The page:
Risks

Corporate America has yet to come to the realization that they can either speak out or be complicit through their silence. Either way there are risks.

According to a recent Morning Consult poll mentioning Trump is a double edged sword. While more consumers reported liking brands to say negative things about this president, the results suggest that comments either way will alienate some people. This led the pollsters to conclude that brands should not mention Trump at all.

However, leadership sometimes demands that we look beyond the prevailing wisdom. A poll is a snapshot of a moment in time, it says nothing about the future. We should consider how being silent will be perceived once Mueller releases his report. Playing it safe by staying silent may look enticing now but it may prove to be a failed strategy down the road.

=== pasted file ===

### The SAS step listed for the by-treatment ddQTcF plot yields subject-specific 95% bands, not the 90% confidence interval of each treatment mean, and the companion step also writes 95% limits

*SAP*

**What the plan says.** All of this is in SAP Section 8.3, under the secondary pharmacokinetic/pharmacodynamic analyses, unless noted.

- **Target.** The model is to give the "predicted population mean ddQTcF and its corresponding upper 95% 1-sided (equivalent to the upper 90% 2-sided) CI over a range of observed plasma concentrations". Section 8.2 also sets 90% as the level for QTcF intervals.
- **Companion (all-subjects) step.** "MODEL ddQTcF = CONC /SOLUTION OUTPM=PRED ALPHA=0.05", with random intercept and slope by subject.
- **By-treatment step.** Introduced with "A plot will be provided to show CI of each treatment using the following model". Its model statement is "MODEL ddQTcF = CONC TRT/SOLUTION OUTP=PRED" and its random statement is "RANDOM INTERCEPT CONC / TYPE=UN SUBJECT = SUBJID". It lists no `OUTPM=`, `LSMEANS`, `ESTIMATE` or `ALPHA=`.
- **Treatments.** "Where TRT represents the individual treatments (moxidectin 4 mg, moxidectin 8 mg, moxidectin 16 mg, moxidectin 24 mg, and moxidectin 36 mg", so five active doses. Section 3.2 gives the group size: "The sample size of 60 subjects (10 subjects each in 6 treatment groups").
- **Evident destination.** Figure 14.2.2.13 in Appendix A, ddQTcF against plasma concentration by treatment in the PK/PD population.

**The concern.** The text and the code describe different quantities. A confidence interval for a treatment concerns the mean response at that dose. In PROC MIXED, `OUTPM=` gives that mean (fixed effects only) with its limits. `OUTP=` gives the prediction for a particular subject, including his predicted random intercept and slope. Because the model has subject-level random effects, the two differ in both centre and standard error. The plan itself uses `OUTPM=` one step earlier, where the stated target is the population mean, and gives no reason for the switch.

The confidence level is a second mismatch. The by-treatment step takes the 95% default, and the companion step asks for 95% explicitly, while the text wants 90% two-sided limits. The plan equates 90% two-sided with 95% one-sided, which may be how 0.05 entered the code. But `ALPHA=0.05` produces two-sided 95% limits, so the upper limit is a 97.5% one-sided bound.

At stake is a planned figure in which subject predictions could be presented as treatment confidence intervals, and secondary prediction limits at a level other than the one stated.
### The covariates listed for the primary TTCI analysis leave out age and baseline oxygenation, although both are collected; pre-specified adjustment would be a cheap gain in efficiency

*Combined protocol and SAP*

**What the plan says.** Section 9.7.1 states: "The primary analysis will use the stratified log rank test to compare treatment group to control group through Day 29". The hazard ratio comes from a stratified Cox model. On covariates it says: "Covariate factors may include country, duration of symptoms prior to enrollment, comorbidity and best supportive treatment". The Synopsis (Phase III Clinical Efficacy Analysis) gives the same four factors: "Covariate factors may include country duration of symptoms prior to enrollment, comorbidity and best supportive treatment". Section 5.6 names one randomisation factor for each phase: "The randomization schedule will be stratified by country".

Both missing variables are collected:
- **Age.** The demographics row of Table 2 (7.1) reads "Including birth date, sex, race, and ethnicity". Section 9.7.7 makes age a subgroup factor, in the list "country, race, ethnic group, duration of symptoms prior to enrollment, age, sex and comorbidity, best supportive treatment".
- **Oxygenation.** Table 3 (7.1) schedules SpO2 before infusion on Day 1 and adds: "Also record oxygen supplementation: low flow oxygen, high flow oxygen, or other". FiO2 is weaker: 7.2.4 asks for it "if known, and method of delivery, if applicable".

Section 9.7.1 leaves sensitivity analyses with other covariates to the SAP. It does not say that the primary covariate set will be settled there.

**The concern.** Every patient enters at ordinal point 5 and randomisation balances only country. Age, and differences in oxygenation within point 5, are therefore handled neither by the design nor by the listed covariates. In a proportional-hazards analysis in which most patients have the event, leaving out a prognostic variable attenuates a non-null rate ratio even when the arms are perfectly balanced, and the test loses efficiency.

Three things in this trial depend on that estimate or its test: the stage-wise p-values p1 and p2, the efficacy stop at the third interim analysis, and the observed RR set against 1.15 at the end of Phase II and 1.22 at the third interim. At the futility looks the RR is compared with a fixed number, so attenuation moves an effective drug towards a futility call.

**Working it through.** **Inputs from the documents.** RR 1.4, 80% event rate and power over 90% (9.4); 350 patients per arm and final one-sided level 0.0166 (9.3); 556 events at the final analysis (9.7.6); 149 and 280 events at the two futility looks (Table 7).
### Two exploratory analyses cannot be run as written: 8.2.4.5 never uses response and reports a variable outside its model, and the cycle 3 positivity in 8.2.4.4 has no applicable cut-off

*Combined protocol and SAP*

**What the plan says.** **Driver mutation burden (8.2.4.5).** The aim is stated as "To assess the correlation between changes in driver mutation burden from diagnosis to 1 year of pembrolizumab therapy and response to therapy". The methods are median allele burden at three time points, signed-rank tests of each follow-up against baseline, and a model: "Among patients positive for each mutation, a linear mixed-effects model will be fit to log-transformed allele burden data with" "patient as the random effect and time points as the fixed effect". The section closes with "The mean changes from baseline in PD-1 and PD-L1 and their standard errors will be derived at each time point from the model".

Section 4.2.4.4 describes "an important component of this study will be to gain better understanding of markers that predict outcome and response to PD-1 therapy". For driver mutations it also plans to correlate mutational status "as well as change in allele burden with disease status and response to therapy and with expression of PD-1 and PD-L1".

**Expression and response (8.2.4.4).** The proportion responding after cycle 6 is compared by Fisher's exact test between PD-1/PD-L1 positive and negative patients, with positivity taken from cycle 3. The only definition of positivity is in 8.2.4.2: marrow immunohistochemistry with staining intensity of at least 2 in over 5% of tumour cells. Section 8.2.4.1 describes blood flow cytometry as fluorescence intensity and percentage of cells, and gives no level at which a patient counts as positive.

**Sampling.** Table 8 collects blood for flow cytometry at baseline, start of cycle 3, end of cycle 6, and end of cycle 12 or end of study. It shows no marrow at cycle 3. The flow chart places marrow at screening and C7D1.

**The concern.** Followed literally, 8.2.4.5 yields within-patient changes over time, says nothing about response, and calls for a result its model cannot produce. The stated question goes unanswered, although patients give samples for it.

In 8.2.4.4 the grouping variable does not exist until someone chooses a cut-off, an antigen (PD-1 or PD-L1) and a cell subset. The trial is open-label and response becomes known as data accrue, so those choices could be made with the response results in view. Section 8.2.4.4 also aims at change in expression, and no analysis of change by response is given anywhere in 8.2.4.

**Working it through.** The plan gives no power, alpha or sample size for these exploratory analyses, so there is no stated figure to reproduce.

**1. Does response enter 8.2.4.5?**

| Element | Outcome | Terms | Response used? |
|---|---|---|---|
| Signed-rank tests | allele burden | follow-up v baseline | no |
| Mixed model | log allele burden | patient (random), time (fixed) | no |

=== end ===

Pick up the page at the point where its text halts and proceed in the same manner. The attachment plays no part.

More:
Consumers value a company with abiding values. A poll by Weber Shandwick found that almost 76 percent of consumers want a brand to speak out when their values are either violated or threatened.

There are also other factors business leaders must consider. You cannot discount the value of standing against a regime that is undermining the country, nor should we belittle the advantage of being on the right side of history.

Those who stand up to the president and support the values imbued in the Constitution may find themselves on the receiving end of a windfall of reputational benefit. Those who don't should not expect to be treated kindly by consumers.

Trump is far more than just an impediment to sustainability, the instability his administration augurs represents a serious risk factor that must be countered.

Climate

We have seen a tremendous upsurge in the number of corporations that are engaged in climate action. Many of these same companies have CEOs that are openly challenging Trump. There are compelling reasons why corporate American is embracing science-based climate action and resisting the false narratives coming from the White House.